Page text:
Use language to take a stance Showing strong commitment

Showing agreement

Showing cautious agreement

Drawing on these sources, it is clear that…

The following issues demonstrate that…

Hancock hypothesises that…

In summary, it is beyond doubt that…

The examples given earlier show…

On a larger scale, these discussions suggest…

Hence, it does not come as Todd (1990) provides a a surprise that… useful approach to… Aptly, Smythe (2004) emphasised how… To date the strongest argument is made by…

This definition of sustainability is more comprehensive because…

Thus, these arguments imply…


Stuck for words?

www.phrasebank.manchester.ac.uk


Critical Writing: The Academic Interview • Weave your argument together by using sources to ‘interview’ each other • Research provides the characters in the story you are telling • Make sure that you ask the questions and direct the debate • The manner in which you arrange, reconstruct and critique positions defines your argument


What do you think, Smith?

Do you think Smith’s research methods are valid, Jones?

Williams, do these methods work across different contexts?


Signposting


Globalisation has…

Conversely,…

Furthermore,… Yet,…

In conclusion…


Adding on vs. Developing ‘Also…’ ‘Another study that…’ ‘Another example of…’ as opposed to… ‘This evidence suggests…’ ‘These examples indicate…’ ‘Similarly…’ ‘Though these studies are…’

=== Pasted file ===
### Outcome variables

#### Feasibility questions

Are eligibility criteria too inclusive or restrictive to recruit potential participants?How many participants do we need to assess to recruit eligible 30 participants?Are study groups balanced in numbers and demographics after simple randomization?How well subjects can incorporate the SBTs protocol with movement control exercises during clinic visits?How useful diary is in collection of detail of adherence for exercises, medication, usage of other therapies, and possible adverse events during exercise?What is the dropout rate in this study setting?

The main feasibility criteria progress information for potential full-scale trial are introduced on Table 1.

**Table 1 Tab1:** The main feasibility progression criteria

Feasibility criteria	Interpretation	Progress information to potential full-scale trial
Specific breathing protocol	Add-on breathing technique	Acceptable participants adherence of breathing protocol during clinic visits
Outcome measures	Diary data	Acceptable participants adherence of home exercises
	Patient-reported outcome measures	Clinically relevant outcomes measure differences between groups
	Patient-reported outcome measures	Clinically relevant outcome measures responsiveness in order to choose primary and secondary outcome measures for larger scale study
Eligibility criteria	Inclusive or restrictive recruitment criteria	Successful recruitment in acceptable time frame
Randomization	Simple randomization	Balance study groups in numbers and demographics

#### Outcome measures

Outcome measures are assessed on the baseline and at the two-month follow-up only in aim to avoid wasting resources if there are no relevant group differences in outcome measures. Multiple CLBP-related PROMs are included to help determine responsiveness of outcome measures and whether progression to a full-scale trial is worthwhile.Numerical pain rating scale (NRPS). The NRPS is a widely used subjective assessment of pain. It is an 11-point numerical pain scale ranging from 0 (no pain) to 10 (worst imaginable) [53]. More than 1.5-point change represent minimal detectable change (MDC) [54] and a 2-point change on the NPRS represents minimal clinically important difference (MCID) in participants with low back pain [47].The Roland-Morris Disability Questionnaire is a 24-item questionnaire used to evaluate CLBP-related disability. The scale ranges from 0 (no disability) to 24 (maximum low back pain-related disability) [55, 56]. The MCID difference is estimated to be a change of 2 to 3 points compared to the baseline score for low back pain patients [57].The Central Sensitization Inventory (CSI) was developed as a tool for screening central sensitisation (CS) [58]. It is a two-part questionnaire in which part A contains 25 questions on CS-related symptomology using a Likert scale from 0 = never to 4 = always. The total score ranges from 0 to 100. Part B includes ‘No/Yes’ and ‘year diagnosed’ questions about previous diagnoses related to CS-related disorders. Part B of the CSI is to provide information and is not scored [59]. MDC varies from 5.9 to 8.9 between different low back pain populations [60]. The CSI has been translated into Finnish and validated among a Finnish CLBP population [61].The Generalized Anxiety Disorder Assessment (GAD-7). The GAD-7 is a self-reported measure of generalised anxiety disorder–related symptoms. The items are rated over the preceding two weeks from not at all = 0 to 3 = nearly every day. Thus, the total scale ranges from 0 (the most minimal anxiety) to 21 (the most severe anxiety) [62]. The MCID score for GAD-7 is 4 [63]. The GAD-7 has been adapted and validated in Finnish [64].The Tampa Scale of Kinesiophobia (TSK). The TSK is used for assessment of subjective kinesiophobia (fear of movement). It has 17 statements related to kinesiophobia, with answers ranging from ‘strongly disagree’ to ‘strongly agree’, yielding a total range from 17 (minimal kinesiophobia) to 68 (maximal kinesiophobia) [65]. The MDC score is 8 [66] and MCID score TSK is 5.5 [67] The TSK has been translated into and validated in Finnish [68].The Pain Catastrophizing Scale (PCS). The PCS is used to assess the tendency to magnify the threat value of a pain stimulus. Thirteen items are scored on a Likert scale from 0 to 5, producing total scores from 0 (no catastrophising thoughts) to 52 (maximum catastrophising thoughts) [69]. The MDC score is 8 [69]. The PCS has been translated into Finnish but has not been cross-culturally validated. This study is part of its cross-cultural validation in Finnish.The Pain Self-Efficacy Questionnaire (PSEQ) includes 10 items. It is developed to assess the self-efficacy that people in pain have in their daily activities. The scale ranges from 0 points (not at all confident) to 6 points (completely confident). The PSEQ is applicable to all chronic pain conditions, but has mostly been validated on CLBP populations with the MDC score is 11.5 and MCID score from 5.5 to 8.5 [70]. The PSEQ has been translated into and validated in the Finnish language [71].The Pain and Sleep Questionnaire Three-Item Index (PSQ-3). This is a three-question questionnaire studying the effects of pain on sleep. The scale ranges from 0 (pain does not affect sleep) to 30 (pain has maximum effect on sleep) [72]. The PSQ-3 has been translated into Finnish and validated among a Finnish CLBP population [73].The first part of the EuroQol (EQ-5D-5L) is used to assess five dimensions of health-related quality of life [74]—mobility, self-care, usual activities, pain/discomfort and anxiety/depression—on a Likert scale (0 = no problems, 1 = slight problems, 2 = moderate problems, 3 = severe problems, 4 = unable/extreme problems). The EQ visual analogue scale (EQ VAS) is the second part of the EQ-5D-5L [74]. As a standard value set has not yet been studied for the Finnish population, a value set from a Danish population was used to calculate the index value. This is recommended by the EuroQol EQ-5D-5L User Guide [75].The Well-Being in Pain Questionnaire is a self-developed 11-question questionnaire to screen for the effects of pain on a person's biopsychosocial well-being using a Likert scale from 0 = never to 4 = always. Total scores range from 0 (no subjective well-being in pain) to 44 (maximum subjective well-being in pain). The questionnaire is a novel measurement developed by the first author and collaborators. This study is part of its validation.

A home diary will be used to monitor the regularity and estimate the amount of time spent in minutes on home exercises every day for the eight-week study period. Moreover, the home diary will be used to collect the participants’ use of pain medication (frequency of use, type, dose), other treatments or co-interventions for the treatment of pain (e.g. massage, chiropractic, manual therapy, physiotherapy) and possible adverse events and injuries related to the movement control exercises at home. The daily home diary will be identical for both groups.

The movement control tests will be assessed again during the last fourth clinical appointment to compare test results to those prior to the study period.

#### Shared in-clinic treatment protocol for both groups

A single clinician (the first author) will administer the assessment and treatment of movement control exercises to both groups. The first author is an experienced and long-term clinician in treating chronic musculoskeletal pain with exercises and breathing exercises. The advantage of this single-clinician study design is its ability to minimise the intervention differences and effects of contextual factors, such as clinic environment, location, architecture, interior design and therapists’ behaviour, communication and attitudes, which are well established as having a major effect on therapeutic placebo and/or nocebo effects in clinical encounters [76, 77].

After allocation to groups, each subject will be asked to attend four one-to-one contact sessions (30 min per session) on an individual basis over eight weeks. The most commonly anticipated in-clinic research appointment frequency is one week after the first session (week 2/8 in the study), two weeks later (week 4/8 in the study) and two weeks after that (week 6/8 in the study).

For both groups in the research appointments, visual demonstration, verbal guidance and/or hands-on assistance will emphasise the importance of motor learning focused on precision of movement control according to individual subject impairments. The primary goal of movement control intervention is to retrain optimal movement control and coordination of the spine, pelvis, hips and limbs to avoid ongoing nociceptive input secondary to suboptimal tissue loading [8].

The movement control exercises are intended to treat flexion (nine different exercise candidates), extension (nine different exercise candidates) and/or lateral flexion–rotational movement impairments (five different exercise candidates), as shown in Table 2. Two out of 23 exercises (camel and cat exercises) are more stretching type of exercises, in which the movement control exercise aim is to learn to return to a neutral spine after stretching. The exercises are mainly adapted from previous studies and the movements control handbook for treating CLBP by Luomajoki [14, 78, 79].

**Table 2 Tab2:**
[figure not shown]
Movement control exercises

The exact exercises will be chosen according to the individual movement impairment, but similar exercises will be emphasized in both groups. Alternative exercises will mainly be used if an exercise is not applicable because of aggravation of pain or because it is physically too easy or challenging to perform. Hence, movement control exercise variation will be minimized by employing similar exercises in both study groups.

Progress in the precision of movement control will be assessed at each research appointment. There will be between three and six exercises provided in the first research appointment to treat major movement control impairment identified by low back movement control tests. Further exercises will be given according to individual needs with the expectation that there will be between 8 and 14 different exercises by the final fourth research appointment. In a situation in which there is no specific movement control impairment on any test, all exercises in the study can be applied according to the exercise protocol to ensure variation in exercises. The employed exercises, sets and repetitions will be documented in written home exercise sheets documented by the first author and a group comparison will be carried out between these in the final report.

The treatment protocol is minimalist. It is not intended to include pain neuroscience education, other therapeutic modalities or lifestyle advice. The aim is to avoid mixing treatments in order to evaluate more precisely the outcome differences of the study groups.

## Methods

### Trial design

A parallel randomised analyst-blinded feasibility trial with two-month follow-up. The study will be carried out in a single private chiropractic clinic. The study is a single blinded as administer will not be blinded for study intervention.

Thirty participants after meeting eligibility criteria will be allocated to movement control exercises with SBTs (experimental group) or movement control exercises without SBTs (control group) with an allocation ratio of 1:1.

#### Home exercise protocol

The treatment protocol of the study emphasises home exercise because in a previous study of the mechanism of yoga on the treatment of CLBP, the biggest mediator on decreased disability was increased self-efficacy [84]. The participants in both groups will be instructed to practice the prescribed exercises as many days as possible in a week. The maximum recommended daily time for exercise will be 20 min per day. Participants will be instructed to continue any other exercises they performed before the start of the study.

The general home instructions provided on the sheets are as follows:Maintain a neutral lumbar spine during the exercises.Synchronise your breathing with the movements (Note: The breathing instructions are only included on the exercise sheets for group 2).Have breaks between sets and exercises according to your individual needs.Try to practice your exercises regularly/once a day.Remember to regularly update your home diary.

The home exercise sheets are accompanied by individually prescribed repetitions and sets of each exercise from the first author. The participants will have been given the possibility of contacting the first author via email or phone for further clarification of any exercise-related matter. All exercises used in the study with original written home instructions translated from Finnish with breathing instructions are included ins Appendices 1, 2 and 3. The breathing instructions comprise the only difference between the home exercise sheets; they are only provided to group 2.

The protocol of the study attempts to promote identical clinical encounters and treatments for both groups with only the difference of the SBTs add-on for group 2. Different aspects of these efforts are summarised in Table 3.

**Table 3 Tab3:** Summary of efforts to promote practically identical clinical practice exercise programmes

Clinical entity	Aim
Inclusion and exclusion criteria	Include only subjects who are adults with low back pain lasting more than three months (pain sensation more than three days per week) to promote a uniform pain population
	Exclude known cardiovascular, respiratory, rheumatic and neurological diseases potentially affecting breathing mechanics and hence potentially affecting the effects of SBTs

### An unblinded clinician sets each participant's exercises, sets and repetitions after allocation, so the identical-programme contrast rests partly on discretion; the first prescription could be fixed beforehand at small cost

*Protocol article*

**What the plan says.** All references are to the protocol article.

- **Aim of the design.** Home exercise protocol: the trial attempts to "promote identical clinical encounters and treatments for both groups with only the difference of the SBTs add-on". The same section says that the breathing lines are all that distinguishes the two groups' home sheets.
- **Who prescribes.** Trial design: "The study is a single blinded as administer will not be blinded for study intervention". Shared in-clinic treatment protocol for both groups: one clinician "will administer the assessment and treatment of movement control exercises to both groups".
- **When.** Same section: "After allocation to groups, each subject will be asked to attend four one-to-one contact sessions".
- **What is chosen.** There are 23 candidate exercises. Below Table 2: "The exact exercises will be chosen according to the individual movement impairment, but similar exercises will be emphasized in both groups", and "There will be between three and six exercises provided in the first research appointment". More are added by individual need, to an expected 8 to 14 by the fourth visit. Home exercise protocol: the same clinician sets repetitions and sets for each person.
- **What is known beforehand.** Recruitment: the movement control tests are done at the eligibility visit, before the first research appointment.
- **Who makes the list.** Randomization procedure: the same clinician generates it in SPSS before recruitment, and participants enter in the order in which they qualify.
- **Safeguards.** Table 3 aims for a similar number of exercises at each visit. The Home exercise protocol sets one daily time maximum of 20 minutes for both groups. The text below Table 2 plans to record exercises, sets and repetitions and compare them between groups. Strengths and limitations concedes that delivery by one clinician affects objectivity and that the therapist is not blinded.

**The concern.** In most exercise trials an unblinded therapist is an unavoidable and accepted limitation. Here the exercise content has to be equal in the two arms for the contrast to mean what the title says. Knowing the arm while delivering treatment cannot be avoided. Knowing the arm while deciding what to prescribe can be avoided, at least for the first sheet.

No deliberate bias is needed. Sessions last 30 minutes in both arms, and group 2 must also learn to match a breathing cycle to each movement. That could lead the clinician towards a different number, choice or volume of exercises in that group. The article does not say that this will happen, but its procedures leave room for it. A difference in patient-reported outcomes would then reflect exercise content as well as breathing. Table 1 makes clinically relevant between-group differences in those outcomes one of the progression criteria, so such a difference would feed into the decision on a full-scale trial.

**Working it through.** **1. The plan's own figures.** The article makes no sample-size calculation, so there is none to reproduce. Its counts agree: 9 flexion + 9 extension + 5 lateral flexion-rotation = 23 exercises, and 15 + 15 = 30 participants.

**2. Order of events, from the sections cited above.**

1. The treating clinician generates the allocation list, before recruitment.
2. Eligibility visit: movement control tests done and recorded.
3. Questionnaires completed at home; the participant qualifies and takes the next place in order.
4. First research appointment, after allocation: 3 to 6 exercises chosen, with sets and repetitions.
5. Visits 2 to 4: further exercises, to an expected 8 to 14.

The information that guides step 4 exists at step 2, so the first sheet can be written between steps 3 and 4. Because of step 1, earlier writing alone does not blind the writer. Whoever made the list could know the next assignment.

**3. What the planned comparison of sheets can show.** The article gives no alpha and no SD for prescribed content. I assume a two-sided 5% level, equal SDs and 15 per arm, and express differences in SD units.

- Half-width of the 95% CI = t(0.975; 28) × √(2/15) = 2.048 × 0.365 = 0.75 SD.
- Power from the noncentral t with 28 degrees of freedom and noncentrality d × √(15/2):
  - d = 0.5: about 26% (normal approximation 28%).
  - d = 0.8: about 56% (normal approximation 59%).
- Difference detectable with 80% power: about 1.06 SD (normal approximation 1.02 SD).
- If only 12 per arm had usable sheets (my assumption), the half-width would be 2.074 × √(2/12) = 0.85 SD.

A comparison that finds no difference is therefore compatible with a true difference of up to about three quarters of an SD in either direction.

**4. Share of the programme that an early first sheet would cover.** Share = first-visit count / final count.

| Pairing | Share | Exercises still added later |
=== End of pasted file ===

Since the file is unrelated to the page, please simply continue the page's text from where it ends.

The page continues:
Drive your reader around Globalisation‌

However

Moreover


Linking Ideas: Paragraphs Statement/Topic sentence Evidence or Examples

Explanations and Reasoning

Evaluation/Transition: So what?


Statement/Topic sentence Evidence or Examples

Explanations and Reasoning Evaluation/Transition

Topic Sentence


Literature Review Checklist 1. 2. 3. 4.

5. 6. 7. 8.

Does your review show a clear understanding of the topic? Have all key landmark works been cited and most discussed? Is there a suitable structure and logical development to the review? Does the review state clear conclusions about previous research using appropriate evidence? Is the text written in a clear style, free of spelling and grammatical errors with complete references? Does the review show the variety of definitions and approaches to the topic area? Does the review reach sound recommendations using coherent argument that is based on evidence? Does the review show a gap in existing knowledge?


Activity Review the sample literature reviews. Identify points where they are critical and points where they are descriptive.

What is good about them? What would you do differently?


Summary • A literature review is not just a list of sources. It needs to summarise, synthesise and evaluate. • The review needs to be organised and structured appropriately. It is not just a collection of paragraphs! • The review must discuss different schools of thought and arguments and present a balanced picture of any debates. • It must ‘tell the story’ leading to your project and provide a rationale for it.


Further assistance Contact ASK at ask@brunel.ac.uk or see http://www.brunel.ac.uk/library/ask Check out the ASK u-link/Blackboard Learn section for interactive resources Watch our writing videos Come by our drop-ins, Mon-Fri, 12 – 2 pm and Tuesdays evenings 5-7 pm


Web resources Birmingham University (2010) Companion for Undergraduate Dissertations (Online) http://www.socscidiss.bham.ac.uk/s11.html#a10

University of Toronto (no date) The Literature Review: A Few Tips on Conducting It (Online) http://www.writing.utoronto.ca/advice/specific-types-ofwriting/literature-review ASK Academic Skills ask@brunel.ac.uk


ASK Week – Autumn 2012

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Find the slides (and much more) on Blackboard


Writing a Literature Review